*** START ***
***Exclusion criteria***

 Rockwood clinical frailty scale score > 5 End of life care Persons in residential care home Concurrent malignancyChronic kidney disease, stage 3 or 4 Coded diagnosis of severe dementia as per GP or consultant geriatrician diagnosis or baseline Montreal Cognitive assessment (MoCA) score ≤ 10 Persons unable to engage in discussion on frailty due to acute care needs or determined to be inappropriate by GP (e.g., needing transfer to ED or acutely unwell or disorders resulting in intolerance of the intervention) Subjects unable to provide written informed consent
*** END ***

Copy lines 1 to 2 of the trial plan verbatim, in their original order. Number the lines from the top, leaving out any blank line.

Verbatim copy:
***Exclusion criteria***

 Rockwood clinical frailty scale score > 5 End of life care Persons in residential care home Concurrent malignancyChronic kidney disease, stage 3 or 4 Coded diagnosis of severe dementia as per GP or consultant geriatrician diagnosis or baseline Montreal Cognitive assessment (MoCA) score ≤ 10 Persons unable to engage in discussion on frailty due to acute care needs or determined to be inappropriate by GP (e.g., needing transfer to ED or acutely unwell or disorders resulting in intolerance of the intervention) Subjects unable to provide written informed consent